EST. 1903 - Presenting global influential leaders from business, labour, education & government through events
Towers, Graham Ford
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A joint meeting of The Empire Club of Canada and The Canadian Club of Toronto.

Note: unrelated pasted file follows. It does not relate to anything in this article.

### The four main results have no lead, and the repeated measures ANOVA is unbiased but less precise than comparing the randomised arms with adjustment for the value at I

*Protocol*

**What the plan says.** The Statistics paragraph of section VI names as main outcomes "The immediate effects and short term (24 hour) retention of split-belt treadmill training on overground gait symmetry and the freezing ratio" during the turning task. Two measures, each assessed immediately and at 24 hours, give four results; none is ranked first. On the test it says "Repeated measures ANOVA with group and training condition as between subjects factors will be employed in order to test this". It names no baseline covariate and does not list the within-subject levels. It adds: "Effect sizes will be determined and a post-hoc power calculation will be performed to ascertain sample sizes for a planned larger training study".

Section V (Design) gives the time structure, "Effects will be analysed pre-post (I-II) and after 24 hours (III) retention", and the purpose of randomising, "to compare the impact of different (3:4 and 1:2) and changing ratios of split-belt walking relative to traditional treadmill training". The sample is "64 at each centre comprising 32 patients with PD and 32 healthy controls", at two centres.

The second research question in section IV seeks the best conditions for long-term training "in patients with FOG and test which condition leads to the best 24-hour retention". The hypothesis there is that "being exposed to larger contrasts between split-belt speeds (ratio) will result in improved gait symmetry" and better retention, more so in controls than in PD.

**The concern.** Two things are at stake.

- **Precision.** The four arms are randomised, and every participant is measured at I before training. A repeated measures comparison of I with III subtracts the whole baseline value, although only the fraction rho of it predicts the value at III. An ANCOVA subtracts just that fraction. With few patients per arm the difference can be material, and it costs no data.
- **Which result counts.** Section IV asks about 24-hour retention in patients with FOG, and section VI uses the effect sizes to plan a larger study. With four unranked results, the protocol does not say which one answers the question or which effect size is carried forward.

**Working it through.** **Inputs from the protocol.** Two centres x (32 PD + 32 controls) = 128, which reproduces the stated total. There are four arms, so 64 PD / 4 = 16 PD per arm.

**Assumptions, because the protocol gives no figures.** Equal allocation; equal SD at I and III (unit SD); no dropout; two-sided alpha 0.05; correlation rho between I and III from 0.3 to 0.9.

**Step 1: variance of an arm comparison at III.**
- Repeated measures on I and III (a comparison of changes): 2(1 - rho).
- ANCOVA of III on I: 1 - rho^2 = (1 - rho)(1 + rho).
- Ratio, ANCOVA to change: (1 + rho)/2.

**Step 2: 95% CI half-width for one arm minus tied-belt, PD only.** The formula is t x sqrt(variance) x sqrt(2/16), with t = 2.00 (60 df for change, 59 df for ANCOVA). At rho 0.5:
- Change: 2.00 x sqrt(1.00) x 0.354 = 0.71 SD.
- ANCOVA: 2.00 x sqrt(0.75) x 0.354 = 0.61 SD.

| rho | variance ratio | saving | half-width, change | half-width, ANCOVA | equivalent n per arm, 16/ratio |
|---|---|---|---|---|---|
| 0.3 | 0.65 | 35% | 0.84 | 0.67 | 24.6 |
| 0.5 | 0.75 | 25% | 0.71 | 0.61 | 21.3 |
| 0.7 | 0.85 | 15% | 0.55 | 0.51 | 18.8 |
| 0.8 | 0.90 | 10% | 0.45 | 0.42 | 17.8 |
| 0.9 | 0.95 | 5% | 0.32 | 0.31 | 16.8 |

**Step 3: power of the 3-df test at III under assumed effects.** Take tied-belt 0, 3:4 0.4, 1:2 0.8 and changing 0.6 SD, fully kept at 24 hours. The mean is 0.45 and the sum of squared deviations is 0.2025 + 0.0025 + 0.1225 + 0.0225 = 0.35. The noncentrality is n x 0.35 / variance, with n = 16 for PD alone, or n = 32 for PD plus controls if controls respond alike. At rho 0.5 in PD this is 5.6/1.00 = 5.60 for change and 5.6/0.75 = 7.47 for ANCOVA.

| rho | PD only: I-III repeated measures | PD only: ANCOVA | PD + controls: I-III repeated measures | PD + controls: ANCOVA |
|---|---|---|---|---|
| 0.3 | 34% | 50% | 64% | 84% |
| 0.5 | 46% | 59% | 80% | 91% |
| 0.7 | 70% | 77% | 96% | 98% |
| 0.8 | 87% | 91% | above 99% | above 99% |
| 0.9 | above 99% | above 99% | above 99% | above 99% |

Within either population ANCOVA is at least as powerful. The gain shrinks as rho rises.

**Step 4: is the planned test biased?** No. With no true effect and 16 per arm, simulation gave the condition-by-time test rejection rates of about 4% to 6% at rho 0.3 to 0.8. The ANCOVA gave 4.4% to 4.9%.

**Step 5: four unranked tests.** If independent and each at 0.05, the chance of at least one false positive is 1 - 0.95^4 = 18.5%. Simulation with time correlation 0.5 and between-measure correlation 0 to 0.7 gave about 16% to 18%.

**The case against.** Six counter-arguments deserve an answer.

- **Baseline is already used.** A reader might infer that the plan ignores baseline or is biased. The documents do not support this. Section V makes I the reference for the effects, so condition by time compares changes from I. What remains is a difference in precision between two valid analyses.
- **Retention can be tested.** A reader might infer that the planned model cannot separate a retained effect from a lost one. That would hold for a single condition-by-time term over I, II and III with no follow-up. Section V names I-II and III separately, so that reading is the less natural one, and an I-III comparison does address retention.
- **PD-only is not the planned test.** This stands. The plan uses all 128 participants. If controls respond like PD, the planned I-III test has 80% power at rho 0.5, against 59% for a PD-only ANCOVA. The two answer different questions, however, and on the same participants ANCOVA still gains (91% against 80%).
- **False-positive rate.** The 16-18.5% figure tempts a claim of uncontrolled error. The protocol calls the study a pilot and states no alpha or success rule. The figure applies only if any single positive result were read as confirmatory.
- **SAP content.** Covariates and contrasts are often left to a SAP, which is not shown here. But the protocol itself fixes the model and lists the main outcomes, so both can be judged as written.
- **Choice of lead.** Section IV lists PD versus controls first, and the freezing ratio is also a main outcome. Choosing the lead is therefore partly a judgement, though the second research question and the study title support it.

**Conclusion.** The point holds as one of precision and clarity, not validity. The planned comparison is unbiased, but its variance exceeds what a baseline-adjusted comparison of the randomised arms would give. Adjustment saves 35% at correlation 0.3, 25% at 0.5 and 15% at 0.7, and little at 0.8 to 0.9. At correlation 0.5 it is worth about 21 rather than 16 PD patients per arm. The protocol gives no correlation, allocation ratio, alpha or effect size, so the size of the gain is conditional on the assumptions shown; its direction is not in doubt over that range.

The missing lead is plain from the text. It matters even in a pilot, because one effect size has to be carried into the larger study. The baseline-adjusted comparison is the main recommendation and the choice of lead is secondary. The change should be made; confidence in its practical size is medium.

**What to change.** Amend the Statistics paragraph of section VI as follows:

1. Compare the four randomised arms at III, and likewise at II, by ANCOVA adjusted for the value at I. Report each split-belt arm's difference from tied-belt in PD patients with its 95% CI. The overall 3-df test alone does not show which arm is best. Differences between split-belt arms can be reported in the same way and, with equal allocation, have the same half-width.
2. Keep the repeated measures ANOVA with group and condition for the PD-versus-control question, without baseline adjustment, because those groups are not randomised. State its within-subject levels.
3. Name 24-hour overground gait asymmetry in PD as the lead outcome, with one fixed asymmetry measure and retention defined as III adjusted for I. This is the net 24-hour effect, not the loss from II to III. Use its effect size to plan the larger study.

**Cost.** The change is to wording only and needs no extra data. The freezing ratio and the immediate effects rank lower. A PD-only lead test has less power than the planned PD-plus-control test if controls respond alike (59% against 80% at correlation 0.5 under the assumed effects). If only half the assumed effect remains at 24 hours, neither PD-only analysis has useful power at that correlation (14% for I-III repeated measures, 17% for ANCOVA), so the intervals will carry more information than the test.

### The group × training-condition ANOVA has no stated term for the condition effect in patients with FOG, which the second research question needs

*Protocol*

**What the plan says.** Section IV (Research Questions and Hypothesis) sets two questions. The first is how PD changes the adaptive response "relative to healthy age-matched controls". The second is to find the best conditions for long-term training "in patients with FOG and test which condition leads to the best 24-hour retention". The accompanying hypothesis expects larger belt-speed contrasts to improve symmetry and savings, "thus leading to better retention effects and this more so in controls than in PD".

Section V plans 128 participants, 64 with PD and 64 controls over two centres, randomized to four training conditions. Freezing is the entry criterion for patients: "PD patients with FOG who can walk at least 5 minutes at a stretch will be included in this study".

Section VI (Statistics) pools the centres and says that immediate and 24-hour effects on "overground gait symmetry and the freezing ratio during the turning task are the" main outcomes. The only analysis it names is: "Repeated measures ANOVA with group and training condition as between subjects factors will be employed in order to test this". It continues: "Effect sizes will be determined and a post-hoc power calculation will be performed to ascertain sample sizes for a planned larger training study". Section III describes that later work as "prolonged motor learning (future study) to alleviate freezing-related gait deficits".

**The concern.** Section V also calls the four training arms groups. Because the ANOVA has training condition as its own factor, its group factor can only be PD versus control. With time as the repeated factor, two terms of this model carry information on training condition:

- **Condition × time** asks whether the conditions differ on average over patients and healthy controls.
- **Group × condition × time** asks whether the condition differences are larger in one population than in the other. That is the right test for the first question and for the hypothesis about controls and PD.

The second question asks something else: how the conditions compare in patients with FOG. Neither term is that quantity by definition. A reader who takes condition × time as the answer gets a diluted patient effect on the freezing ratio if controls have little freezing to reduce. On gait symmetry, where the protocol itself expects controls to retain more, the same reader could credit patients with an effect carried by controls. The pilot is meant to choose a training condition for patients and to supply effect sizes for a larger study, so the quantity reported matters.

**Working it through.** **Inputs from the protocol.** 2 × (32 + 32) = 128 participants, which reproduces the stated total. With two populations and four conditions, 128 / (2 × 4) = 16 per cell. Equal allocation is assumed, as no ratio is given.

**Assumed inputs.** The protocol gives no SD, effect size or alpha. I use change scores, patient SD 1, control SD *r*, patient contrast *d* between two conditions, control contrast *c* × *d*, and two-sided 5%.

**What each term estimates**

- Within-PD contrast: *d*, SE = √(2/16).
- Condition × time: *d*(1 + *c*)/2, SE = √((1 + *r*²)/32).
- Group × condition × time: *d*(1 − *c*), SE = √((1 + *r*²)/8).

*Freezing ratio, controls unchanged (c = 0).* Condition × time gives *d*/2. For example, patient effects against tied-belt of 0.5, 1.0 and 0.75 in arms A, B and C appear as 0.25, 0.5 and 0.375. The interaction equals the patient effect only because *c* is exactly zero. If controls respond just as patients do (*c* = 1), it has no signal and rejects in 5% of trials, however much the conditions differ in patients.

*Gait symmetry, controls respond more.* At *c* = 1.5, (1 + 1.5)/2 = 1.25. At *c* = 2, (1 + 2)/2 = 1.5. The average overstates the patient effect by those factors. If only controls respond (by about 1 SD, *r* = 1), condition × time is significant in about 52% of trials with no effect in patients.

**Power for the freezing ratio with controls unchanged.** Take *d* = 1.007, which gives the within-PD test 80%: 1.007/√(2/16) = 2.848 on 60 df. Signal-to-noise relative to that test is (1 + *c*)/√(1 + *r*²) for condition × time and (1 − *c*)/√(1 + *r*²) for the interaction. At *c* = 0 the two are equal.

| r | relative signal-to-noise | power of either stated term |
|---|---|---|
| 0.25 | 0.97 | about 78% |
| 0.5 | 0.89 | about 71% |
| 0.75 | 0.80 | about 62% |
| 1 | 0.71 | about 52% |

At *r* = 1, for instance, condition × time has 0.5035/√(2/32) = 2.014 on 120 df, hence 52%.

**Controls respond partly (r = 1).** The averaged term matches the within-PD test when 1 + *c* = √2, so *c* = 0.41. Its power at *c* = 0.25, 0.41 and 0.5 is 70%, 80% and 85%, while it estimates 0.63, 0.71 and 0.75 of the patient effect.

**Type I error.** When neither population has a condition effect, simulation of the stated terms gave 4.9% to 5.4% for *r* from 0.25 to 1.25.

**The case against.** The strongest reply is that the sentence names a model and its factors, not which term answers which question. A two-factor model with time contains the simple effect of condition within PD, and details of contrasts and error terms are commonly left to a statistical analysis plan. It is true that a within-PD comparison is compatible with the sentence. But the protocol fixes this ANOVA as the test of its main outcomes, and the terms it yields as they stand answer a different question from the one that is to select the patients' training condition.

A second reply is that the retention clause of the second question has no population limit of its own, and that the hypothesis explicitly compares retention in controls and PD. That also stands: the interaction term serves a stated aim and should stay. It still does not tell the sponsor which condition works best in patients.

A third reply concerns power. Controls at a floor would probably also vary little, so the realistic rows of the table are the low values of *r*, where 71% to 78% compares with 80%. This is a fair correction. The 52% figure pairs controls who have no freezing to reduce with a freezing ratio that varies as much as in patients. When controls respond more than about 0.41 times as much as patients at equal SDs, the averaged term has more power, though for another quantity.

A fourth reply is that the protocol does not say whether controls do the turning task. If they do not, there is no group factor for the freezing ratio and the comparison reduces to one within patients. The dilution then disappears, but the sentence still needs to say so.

The fact that many of the looming anxieties of our time have not in fact materialized, and that even some of our most hopeful guesses have been surpassed by realization. Comments on the recent attention attracted by foreign exchange problems and changes in policy. A review of the current and recent economic situation in the United States and in Canada. The strength in the U.S. business situation and its vital importance to Canada. The more restrictive import policy adopted by many overseas customers in the summer of 1949, and its consequences. Capital movements and the difficulty of prediction. U.S. buying Canadian securities. The capital inflow from the U.S. to Canada. Problems posed for Canada. The unique situation in Canada. Foreign debt and Canada's exposure to swings in foreign opinion. The speaker's belief that, all crises to the contrary notwithstanding, Canada's record of progress has been extraordinarily good. The creation of the United Nations Relief and Rehabilitation Organization, the International Bank for Reconstruction and Development, and the International Monetary Fund, each designed to play its appropriate part in the difficult task of post-war reconstruction and development. The further contribution of large loans authorized by the U.S. and Canada in 1946. The underestimation of the task. The Marshall Plan, made to meet the threatened crisis of 1947-48. The unfaltering North American business. Examples of foreboding expressed during these last few years. The dollar problem. Deficits and surplus: some figures. Fears of depression and high unemployment in the U.S. by Europe; a re-examination of thoughts and emotions on this subject. Some unsatisfactory aspects of the post-war period, such as the world-wide decline in the purchasing power of money. Reasons for this decline. Economic consequences of the Cold War. The need for a rearmament programme, made evident by events in Korea. The need for policies in the economic field whose effect is likely to endure, rather than for stop-gap methods. The need for us to have "pay-as-you-go" financing, and for maximum productivity. Avoiding inflation in a situation of large-scale defence spending. The speaker's belief that the task before us is a manageable one, with some summary suggestions as to how it may be managed.